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When it came to the debate and vote this week on the Dunedin City Council divesting shares in fossil fuel extraction companies (as well as tobacco, arms, gambling and pornography), both ''sides'' claimed the public was on their side.
While such claims are difficult to verify, the council's decision does represent democracy in action.
Both sides genuinely will be convinced of the extent of their support.
They were not simply making exaggerated claims to try to win the argument.
While people have always tended to mix with the like-minded, the social media age of ''friends'' and ''followers'' accentuates this tendency.
These days, we are insufficiently exposed to, and often less open to, differing views.
The councillors were elected by public ballot and voters had opportunities to gain a reasonable idea about the candidates where they might stand on key issues.
Strong environmental candidates like Jinty MacTavish and Aaron Hawkins were elected, as was Hilary Calvert, a former Act MP, and Andrew Whiley, who is proud of his pro-gas exploration stance for Dunedin.
It seems the people of Dunedin favoured a mixed bag, and that is what they got.
This is represented in the successful divestment vote. At 8 to 7, it could hardly have been closer.
While this illustrates the council is almost evenly divided, the slimmest of margins is all that is needed to win the day.
On one side, generally speaking, were councillors more likely to lean towards the left and more likely to be idealistic.
On the other side were several who are more individualistic and some might say more pragmatic or realistic.
It does appear, whatever the protestations about ''no difference'' in the performance of ethical funds, there will be costs to the decision.
As group chief financial officer Grant McKenzie noted, it was difficult to predict how an ethical investment policy might perform compared with not having one, but there would be an extra cost in administering the fund and a likely increase in volatility.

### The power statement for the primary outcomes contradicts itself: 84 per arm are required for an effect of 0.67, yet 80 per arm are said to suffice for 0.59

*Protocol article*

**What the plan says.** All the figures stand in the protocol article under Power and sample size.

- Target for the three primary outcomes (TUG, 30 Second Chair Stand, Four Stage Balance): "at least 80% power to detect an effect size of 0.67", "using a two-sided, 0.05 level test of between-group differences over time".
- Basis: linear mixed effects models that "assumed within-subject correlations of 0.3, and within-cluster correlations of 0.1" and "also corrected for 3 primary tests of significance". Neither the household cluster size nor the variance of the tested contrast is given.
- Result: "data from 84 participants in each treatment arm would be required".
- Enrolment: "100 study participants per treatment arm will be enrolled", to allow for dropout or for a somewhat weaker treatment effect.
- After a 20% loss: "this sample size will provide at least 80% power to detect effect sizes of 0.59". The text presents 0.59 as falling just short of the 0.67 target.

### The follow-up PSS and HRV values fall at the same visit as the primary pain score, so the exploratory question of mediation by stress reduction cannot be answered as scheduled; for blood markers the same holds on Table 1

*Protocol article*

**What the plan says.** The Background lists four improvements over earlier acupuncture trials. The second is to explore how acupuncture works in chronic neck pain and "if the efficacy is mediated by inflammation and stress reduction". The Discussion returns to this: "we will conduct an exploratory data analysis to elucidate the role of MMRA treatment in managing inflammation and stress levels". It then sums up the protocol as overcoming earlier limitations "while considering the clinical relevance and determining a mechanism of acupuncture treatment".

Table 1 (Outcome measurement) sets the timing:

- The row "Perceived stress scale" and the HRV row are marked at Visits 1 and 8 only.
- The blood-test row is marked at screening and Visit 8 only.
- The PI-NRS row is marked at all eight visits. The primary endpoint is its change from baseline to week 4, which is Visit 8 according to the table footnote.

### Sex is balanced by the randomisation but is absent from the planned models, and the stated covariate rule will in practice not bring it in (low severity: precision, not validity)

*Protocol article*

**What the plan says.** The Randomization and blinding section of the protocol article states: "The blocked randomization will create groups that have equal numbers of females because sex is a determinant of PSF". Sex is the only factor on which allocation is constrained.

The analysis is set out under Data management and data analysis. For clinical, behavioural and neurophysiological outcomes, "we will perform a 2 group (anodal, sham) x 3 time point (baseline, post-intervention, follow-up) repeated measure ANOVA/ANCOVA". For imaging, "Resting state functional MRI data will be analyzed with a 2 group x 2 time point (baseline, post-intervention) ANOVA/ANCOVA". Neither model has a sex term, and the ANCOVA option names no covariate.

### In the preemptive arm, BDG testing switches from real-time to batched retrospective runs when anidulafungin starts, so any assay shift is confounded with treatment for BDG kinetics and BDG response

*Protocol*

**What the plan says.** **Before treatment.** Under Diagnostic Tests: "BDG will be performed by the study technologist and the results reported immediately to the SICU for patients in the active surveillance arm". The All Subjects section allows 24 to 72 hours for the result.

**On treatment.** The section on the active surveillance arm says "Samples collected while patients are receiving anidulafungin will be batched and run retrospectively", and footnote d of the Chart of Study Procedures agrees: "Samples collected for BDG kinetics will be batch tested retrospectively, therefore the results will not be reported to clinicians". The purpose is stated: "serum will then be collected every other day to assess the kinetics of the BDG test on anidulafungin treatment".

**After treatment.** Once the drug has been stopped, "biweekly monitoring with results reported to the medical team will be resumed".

More diligence will be required to make sure companies are not involved in the various taboo activities, and in difficult times the so-called ''non-ethical'' stocks seem to hold their value better.
And while Anadarko or Shell, in their hunt for gas, will decide between Invercargill, Timaru or Dunedin as a base on economic grounds, vociferous opposition and the local council's stance on fossil fuel shares can hardly help Dunedin's case.
That could be relevant should economic considerations be closely balanced.
Naturally, for councillors strongly backing fossil fuel divest- ment, the decision was straight-forward.
Climate change is the issue of the age, an impending and real threat to human existence and everything possible must be done to keep oil, gas and coal in the ground rather than adding to CO2 concentrations and the cooking of the planet.
Mayor Dave Cull has also made the point the United Nations Framework Convention on climate change, to which New Zealand is a signatory, recently said it supported divestment.
One of the issues with ethical policies is where to draw the line.
Tobacco and pornography, in most people's eyes will be well over it.
Because everyone uses fossil fuel and its products, that is not so easy a call for many.
Gambling, as well, is not always clear. Dunedin welcomes its casino and then appears hypocritical through its investment policies.
Many a Dunedin organisation depends on grants from ''gaming'' trusts and support from Lotto.
What, too, about the racing industry?
It will be intriguing to see what head of steam builds up in coming years against ''unhealthy'' foods.
Should Dunedin, one day, divest in companies involved in their production and sales of these?
In any event, a majority of councillors have decided and the divestment will proceed over the next two years.
By then another local body election would have been held.
If the people of Dunedin are unhappy with the direction of certain councillors and certain policies, they will have the opportunity to chose others.
If they are pleased, they can vote on more councillors with similar attitudes.